Empowered women = Empowered Economies
One of the missions of the world today, alongside combating poverty, climate change and racism, is gender equality. A key part of this is female participation in the workforce and the improvement of women’s lives within society.
The results are in: More gender equality means a higher quality of life for the entire country:
(Source: Richter, Felix. “Where Gender Equality Is Closer to a Reality.”)
Meanwhile, the Social Progress Imperative, a global non-profit that tracks the quality of life released its annual list in 2019
Notice any similarities in the top six countries? This makes sense, countries that have low female participation in the workplace are depriving their economies of a crucial ingredient: Intelligent and skilled labor.
Imagine a country had the capability of growing at 5% a year but was only growing at 2.5% because it was not allowing half of its population to reach the same opportunities.
We have seen women innovating and generating positive change in the world despite historical gender inequality with scientists such as Marie Curie, Civil Rights icons such as Rosa Parks, and leading novelists such as Jane Austen. Imagine what could be done on an equal playing field.
The world is slowly waking up the reality that everyone stands to gain from erasing inequality.
Women Investing and Investing in Women
We are seeing improvements in everyday life and one reason is technology. Technology has evened the playing field for women in many ways by providing access to new industries that don’t have the baggage of stigma against women.
Alongside this we are seeing a crop of female leaders emerge across industries, further attracting more female talent. Think of Sheryl Sandberg, who is one of the most recognized and respected names in Silicon Valley, an area long dominated by men.
As technology makes remote work more and more viable, women have been able to get around the possible roadblocks once faced when applying for jobs within the traditional HR framework; in the traditional setting, women are more likely to face discrimination, both conscious and unconscious.
Freelancers working online skip the typical hiring process that has become standard at many corporations, which can come with innate biases. Additionally, industries such as programming and others are putting more emphasis on an applicant’s portfolio of work.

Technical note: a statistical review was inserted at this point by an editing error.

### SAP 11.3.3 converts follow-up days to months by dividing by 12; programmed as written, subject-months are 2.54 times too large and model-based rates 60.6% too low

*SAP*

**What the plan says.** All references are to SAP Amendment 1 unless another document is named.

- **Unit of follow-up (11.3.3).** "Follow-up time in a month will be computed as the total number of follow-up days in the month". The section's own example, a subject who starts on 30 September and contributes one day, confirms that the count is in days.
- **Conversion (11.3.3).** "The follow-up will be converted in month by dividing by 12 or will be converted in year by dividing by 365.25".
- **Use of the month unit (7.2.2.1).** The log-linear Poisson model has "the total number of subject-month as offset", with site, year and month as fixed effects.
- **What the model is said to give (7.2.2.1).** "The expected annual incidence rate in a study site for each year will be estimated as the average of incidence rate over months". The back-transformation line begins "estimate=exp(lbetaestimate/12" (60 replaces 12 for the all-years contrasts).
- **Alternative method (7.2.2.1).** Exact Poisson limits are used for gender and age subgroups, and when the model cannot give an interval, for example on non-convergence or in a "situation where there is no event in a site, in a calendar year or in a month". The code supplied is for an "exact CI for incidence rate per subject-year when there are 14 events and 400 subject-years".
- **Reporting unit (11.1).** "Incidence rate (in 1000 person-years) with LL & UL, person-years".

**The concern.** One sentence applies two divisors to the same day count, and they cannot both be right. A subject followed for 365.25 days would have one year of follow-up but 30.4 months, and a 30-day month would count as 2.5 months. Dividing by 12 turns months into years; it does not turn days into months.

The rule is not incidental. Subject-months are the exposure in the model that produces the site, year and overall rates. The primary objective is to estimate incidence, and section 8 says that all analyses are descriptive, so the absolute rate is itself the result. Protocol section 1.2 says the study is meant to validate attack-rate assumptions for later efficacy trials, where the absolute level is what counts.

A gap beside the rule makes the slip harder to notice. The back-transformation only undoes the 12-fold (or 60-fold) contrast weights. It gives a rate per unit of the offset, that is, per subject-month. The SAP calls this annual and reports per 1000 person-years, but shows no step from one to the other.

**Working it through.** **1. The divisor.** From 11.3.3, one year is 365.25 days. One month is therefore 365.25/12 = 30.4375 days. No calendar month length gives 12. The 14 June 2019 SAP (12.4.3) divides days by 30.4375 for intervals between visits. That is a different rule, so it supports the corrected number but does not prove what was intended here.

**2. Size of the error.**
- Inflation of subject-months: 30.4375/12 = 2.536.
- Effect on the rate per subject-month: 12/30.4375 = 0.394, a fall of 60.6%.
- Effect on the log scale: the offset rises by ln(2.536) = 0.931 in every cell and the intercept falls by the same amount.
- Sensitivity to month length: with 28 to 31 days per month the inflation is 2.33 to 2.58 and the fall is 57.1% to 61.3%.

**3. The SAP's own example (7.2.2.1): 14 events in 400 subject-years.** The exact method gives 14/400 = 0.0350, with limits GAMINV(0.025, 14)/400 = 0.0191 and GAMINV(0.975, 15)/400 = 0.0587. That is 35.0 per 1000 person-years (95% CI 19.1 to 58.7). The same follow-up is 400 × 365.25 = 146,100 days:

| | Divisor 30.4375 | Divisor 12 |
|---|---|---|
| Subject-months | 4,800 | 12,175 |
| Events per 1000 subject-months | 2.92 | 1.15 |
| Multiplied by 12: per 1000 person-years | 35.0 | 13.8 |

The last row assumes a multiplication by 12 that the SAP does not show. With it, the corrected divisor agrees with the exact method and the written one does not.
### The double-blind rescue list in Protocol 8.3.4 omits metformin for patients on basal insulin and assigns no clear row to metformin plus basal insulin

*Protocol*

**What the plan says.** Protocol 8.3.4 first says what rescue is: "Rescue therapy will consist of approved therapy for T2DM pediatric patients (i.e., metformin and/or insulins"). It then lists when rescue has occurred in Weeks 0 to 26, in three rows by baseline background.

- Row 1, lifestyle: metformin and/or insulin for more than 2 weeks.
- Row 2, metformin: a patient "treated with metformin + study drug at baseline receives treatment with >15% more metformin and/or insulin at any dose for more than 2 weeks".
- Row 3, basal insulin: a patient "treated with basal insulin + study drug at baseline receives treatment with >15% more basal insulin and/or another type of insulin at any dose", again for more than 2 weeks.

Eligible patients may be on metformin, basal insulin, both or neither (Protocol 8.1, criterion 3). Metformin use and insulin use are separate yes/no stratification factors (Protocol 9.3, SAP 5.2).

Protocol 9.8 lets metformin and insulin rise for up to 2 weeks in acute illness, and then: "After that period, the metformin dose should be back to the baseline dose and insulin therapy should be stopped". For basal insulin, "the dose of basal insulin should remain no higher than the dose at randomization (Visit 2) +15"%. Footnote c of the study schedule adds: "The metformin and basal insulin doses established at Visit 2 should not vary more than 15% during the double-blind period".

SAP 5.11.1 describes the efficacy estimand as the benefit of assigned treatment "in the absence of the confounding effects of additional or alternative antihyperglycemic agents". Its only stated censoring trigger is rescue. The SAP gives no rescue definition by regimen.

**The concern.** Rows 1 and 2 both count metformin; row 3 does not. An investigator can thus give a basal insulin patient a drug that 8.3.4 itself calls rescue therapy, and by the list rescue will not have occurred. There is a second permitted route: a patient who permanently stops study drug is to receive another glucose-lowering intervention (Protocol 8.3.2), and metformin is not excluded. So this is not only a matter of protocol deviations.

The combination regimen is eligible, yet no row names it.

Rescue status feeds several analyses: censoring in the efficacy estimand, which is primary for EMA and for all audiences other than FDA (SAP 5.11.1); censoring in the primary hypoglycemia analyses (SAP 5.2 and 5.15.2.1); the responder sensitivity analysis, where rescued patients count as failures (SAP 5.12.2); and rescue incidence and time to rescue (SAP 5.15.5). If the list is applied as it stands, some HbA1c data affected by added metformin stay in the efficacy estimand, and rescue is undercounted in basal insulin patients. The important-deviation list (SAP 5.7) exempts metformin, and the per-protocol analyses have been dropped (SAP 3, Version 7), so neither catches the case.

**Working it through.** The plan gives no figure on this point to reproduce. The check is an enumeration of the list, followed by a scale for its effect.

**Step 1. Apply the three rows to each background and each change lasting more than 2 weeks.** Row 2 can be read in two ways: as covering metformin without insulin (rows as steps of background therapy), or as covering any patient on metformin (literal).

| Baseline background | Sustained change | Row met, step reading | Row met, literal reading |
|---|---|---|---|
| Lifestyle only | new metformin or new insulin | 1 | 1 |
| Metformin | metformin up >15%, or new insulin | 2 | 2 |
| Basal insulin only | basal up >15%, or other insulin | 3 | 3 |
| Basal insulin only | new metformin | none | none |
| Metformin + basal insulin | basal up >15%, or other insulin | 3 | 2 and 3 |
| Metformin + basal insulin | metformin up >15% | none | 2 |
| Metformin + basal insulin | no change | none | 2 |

Finally, technology has democratized finance. Hollywood and the media have long portrayed the world of Wall St and the concept of investing as an industry largely exclusive to men. Today applications are innovating and making investing easier than ever before. Combine all the free information available online to everyone, women have a more leveled opportunity to join one of the largest sources of long-term wealth creation in the world: The stock market.
Where Else is Improvement Coming From?
Technology is just one tool in the advancement of gender equality. Other factors have been an improvement in education as well as more advocacy from leaders.
As advocacy and education reaches more people, acceptance becomes widespread, creating a chain reaction. Current generations are particularly vocal and sensitive to these social issues showing a willingness to make their opinions heard.
Some countries have made it a national priority to solve this issue, signing in laws to ideally improve the situation of their citizens. A prime example of this is Scandinavia, which is a model for OECD (Organization for Economic Cooperation and Development) countries on how to fully embrace tackling gender inequality in a proactive way, and the data speaks for itself:
(Source: The Global Economy, The World Bank)
Work Still to Be Done
All the above has improved the status quo, but there is still more to be done. For example, the gender wage gap is a glaring issue that has yet to be solved:
(Source: The BBC)
It would best serve countries to try to eliminate this gap as soon as possible. More equal participation is directly linked to economic growth, and contrarily countries with low female participation lag.
What Can We Do to Empower Women?
As previously mentioned, the work is not nearly over, and we still have a long way to equality. We are seeing increasing efforts from organizations and governments, but that change has to start with each and every one of us individually.
Once we all pitch in and face the issue, only then will we be able to fully do away with it.